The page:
On Yanfolila, we'll complete a scoping study by the end of the year, at which time we'll make a decision whether that project should be sold or whether we should actually take it to the next stage. Arctic Platinum has been put up for sale, and we have a process that has already started, similarly on Talas in Kyrgyzstan, Woodjam in British Colombia in Canada. Those projects are all going through a potential sales process. I can't tell you the timing or the outcome as to whether or not we'll be successful. Again, as a minimum, if we can't find buyers for these at a reasonable price, the projects will be mothballed.

We're looking to save around about $230 million in 2013 relative to the guidance we've given you which has entailed at about a $20 million reduction in operating costs, $120 million saving on capital, together with about $85 million, probably more like $100 million by the time we're finished on projects and exploration. And that's enabled us to reduce our cost guidance for the year. Cash cost down to $830 per ounce from the $860 and NCE down from the guidance of $1,360 to $1,240. We are reaffirming, however, our production guidance of 1.83 million ounces to 1.9 million ounces we gave in February of this year.

I'd like to just mentioned a few points on some of the operations before we close off and ask questions. At South Deep, we have a new operating model that is bedding down whereby we're working 24/7 on that operation and we've seen a requisite improvement in reef tonnes development and destress which is opening up the ore body at depth. However, I must say that despite the positive trajectory, we're not quite at the level of buildup we need to be to support full production in 2016 and we're reevaluating what that buildup profile is going to look like, whether it's going to be a year later or beyond that and at the same time, we're now restructuring the operation because we believe that the cost base is out of sync with the way the operations is and we expect our restructuring to be largely completed by the end of the year. The key short-term deliverable for South Deep is to get the operation to breakeven and that's what we want to try and achieve as soon as possible. And at the same time, we're going to reassess the longer-term trajectory and what is the best cash generation model for South Deep. And in my view, that will look at a different production profile to make sure that we concern this wonderful ore body into long-term sustainable cash generating operation.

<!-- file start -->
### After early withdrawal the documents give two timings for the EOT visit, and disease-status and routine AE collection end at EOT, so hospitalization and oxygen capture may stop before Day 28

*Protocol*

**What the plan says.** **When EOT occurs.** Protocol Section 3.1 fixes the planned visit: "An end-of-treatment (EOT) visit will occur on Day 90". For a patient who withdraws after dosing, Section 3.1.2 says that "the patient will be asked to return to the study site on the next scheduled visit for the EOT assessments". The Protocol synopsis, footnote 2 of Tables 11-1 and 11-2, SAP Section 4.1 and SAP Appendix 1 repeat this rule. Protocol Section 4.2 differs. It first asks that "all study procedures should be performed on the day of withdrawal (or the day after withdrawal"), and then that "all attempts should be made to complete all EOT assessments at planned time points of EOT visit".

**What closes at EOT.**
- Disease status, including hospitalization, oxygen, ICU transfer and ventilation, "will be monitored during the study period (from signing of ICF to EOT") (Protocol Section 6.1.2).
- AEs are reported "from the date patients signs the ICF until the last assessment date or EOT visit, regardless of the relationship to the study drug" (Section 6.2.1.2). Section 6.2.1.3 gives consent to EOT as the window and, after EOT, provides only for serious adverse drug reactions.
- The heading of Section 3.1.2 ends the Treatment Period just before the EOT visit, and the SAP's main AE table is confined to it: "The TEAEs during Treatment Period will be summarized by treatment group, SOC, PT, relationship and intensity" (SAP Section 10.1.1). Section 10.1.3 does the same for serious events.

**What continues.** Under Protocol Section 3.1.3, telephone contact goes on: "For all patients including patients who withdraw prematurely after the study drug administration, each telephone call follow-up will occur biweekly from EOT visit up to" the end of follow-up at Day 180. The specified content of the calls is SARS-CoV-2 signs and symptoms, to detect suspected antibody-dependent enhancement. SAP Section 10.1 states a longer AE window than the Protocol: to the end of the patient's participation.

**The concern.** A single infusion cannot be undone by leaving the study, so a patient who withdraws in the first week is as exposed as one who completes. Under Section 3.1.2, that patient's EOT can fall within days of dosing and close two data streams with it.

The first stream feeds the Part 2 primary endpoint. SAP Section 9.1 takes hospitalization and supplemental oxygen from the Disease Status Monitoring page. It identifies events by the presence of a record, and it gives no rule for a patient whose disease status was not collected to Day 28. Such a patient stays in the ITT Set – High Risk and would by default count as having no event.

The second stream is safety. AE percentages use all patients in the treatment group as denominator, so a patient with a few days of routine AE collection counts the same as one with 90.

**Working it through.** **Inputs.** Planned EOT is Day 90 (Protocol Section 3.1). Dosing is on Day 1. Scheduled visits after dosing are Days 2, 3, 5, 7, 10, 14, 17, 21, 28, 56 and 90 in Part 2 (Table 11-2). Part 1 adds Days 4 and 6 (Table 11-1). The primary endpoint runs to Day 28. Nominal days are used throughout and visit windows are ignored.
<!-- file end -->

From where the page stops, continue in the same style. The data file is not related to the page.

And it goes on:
At Tarkwa, I mentioned already that we're going to stop that heap leach operation and that work should be completed and implemented by the end of the year.

At Damang, we've closed the original pit during the period of the last quarter and that's mainly on the back of safety concerns. And then we had some rock falls in the pit so we closed that about 3 months early. So we're now looking at all of the extensions of the original Damang because the original Damang Pit is now gone. The extensions are to the south of Juno and to the north at Huni but more in particular, the Huni saddle, which is a piece of mineralization that is adjacent to the old Damang Pit and has same style of mineralization as original Damang being the conglomerate large loads that we were seeing at Damang which were giving us good grades. So we think that's pretty much a replica of the original Damang. We've done a lot of stripping there. We've now exposed ore. The early indications are the grades are improving and we're looking now to get Damang in the short term to get us close as possible as we can to breakeven.

That's meant that we have deferred a significant proportion of capital, principally on the new tails stand [ph] that we think we can defer. For the moment, there's no immediate need to do it. And at the same time, we continue the work to upgrade our 16-year old plant, which is in dire need of some maintenance and upgrades. In particular, we've put in a new secondary crusher system to deal with the fact that the we have much higher, much harder ore and virtually all of it is now harder ore as opposed to the past when we had a mixture of fresh, hard ore and softer oxides. And we're also looking to put in a pre-leach thickener to augment the intensive leach reactor that we put in that will help us to improve gravity recovery of gold, but also recoveries in back end of the leach circuit and reduce also reagent use and improve water balance. But we're also adding an eighth leach tank to provide more flexibility, and we think the combination of all of these measures will help Damang restore a processing profile of between 4 million tonnes and 5 million tonnes a year because currently, were doing around about 3.13 million tonnes a year. So we're about 20% to 25% off the base that we want to achieve. And certainly, if we can get to 5 million tonnes, now that will be a significant improvement from where we are. We think we can get there. It's going to take a little bit of time.